When we hear about some purchases made by different countries, they do it in DOLLARS. It is because it is denoted as the globally accepted currency throughout the world. For international transactions, many countries use the US dollar. So, in this article, we will learn how US currency became an international mode of transaction, how Indian rupee raises and falls down.
Us Dollar: Global Currency:
During world war II, many countries were in need of weapons. The US had adequate weapons and as there was no standard currency for all the countries in those days, those countries gave Gold and in return, the US gave them weapons. So, as the war ended, the US has a vast amount of gold reserves in the world. After a few years as other countries had limited gold reserves, they asked the US to return them those and offer something that the US demanded.
Then came the Breton Woods Agreement, approximately delegates from 44 countries signed a treaty with the US that in order to return the gold reserves, the countries have to pay them in US dollars which indirectly states that the US dollar equals to the value of gold. Today, more than 61% of all foreign bank reserves are denominated in U.S. dollars, according to the International Monetary Fund. Many of the reserves are in cash or U.S bonds such as U.S. Treasuries. Also, approximately 40% of the world’s debt is denominated in dollars.
So, from the above explanation, one can understand why the US dollar is considered as the Global currency. Now, we will know how the value of Indian currency changes with respect to the US dollar in a simple way.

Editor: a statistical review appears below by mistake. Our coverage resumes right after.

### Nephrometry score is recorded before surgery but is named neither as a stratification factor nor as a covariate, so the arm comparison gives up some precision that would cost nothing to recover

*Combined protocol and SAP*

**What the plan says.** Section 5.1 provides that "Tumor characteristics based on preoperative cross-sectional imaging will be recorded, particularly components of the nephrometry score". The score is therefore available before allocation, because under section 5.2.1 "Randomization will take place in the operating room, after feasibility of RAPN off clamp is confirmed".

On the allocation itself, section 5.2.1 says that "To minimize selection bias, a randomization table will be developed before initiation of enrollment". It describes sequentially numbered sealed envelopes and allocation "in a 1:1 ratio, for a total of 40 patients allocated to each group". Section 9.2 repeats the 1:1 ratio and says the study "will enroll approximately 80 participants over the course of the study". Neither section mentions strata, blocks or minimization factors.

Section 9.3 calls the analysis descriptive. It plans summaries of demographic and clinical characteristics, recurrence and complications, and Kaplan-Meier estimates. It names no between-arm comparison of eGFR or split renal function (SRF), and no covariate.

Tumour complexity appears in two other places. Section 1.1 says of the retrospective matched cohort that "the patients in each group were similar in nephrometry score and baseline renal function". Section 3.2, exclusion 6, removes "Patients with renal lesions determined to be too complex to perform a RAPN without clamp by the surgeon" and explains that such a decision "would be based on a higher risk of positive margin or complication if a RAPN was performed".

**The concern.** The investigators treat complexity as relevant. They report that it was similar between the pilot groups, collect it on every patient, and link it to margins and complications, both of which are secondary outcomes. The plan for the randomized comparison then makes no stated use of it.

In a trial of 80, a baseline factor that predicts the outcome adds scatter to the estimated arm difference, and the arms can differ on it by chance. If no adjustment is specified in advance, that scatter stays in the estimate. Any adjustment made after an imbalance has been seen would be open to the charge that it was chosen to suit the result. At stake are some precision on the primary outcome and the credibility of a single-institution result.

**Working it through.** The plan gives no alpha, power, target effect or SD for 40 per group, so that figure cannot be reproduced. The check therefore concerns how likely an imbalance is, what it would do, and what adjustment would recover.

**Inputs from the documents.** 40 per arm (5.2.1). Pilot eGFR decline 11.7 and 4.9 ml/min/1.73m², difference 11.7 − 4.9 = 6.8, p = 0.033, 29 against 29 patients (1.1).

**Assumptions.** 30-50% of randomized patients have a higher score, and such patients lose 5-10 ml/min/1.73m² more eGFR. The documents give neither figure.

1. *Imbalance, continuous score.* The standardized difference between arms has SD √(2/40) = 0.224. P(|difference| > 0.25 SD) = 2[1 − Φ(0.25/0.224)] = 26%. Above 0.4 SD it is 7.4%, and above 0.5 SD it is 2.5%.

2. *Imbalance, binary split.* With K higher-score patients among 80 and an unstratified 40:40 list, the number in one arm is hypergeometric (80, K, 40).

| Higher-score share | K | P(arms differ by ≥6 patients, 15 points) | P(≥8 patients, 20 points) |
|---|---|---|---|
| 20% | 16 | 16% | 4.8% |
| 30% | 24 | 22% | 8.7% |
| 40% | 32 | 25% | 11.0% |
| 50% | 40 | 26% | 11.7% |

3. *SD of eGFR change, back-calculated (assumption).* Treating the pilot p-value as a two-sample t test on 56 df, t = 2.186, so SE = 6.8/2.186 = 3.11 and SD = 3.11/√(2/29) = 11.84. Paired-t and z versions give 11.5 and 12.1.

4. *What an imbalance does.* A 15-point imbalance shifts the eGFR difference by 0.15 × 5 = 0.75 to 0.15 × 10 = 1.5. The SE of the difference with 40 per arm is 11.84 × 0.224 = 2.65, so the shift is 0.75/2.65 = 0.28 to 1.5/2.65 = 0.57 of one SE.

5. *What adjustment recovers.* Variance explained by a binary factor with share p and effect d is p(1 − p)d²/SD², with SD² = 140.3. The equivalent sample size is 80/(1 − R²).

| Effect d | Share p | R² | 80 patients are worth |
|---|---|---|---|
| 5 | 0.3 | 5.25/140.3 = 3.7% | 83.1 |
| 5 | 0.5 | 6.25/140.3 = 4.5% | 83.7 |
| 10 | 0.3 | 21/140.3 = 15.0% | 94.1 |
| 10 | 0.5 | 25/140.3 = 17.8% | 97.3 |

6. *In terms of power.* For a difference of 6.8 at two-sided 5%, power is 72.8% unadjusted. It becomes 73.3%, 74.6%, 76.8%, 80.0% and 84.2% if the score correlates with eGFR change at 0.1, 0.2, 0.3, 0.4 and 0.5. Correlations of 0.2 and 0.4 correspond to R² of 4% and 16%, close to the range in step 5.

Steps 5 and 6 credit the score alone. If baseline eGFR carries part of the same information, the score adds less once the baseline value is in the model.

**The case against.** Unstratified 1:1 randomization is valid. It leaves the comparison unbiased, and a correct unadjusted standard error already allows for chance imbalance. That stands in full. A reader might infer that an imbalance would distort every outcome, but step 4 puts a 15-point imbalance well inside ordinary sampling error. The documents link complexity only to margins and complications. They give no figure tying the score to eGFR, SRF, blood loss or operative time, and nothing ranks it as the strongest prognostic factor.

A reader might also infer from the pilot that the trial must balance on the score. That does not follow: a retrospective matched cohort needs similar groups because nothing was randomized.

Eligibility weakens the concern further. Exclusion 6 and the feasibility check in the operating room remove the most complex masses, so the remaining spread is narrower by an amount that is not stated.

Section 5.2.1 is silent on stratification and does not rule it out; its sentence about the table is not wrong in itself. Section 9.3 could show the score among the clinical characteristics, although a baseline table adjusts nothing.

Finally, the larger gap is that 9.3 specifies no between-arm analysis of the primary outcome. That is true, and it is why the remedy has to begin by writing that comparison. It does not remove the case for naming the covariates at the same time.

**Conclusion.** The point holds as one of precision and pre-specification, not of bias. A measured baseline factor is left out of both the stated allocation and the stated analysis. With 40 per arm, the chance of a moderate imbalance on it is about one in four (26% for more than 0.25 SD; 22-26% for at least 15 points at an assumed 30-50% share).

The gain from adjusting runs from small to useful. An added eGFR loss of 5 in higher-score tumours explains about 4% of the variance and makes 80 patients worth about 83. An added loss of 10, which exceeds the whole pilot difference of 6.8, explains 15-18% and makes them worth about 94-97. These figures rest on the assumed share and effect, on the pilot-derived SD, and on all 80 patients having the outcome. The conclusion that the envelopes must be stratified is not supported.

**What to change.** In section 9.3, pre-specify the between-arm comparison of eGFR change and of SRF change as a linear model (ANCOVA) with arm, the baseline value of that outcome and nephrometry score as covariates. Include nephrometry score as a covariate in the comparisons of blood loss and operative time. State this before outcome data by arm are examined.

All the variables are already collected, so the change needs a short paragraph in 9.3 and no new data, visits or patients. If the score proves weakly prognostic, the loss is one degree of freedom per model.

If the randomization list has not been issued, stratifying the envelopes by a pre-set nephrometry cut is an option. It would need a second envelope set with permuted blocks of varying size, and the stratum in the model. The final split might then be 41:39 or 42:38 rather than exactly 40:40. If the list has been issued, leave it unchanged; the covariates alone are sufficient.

Raise and Fall of Indian Rupee:
We usually come across news channels stating that the Rupee value is stable, the value of rupee reached an all-time low or all-time high. But, have you ever got a doubt how does this happen? Let me tell you how.
Suppose, a country like the USA has established some companies in India. Then they have to invest dollars in our country. So, the USA is losing some dollars for India thus the value of Indian rupee increases. But, this does not happen very frequently, India is still a developing nation as we have less foreign investments. We import goods from other countries and for that, we have to pay in dollars which indirectly means that rupee should be converted into the dollar and so, we are losing money and the others are gaining US dollars. In these circumstances, it leads to the fall of rupee value.
But, RBI has some techniques to stabilize the rupee value during its downfall. As said above, if the rupee value falls down, that means we are losing some Indian money. For example, India has 100 dollars and we have to give 90 dollars in return to the US for the goods that we have purchased. Then India will only have 10 dollars which lower the value of the rupee. At this time, the RBI gives 90 dollars from its foreign exchange reserves and now India will again have 100 dollars so, the value of rupee will be stable.
The foreign reserves include gold, International Monetary funds, security bonds, etc.